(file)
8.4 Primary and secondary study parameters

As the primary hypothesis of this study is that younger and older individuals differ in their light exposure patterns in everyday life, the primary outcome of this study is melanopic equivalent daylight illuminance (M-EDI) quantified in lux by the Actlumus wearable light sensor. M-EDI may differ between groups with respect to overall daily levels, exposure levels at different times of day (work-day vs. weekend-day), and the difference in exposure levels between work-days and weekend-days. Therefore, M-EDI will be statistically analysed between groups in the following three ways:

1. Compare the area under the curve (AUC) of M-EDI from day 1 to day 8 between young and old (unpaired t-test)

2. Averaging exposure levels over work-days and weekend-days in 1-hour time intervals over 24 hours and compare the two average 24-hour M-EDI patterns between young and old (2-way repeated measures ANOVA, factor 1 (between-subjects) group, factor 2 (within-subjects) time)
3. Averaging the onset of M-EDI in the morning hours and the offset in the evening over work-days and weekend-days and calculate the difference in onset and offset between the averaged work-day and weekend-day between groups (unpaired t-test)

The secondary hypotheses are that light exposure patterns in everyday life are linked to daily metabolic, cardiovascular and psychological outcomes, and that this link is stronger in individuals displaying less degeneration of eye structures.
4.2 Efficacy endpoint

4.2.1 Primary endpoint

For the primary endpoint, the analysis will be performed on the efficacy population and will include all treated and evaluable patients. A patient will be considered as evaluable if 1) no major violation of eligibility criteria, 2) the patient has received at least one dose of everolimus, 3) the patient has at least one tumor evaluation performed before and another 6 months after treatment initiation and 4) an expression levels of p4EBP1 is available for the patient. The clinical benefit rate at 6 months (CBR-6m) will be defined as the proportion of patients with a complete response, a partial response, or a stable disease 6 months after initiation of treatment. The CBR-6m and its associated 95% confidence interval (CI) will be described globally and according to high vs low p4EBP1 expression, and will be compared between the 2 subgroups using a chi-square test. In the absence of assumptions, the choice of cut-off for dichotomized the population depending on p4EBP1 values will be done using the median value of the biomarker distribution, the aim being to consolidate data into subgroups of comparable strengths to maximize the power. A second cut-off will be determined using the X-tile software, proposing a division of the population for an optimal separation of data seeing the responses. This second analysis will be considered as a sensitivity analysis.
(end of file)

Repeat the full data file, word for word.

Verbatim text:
8.4 Primary and secondary study parameters

As the primary hypothesis of this study is that younger and older individuals differ in their light exposure patterns in everyday life, the primary outcome of this study is melanopic equivalent daylight illuminance (M-EDI) quantified in lux by the Actlumus wearable light sensor. M-EDI may differ between groups with respect to overall daily levels, exposure levels at different times of day (work-day vs. weekend-day), and the difference in exposure levels between work-days and weekend-days. Therefore, M-EDI will be statistically analysed between groups in the following three ways:

1. Compare the area under the curve (AUC) of M-EDI from day 1 to day 8 between young and old (unpaired t-test)

2. Averaging exposure levels over work-days and weekend-days in 1-hour time intervals over 24 hours and compare the two average 24-hour M-EDI patterns between young and old (2-way repeated measures ANOVA, factor 1 (between-subjects) group, factor 2 (within-subjects) time)
3. Averaging the onset of M-EDI in the morning hours and the offset in the evening over work-days and weekend-days and calculate the difference in onset and offset between the averaged work-day and weekend-day between groups (unpaired t-test)

The secondary hypotheses are that light exposure patterns in everyday life are linked to daily metabolic, cardiovascular and psychological outcomes, and that this link is stronger in individuals displaying less degeneration of eye structures.
4.2 Efficacy endpoint

4.2.1 Primary endpoint

For the primary endpoint, the analysis will be performed on the efficacy population and will include all treated and evaluable patients. A patient will be considered as evaluable if 1) no major violation of eligibility criteria, 2) the patient has received at least one dose of everolimus, 3) the patient has at least one tumor evaluation performed before and another 6 months after treatment initiation and 4) an expression levels of p4EBP1 is available for the patient. The clinical benefit rate at 6 months (CBR-6m) will be defined as the proportion of patients with a complete response, a partial response, or a stable disease 6 months after initiation of treatment. The CBR-6m and its associated 95% confidence interval (CI) will be described globally and according to high vs low p4EBP1 expression, and will be compared between the 2 subgroups using a chi-square test. In the absence of assumptions, the choice of cut-off for dichotomized the population depending on p4EBP1 values will be done using the median value of the biomarker distribution, the aim being to consolidate data into subgroups of comparable strengths to maximize the power. A second cut-off will be determined using the X-tile software, proposing a division of the population for an optimal separation of data seeing the responses. This second analysis will be considered as a sensitivity analysis.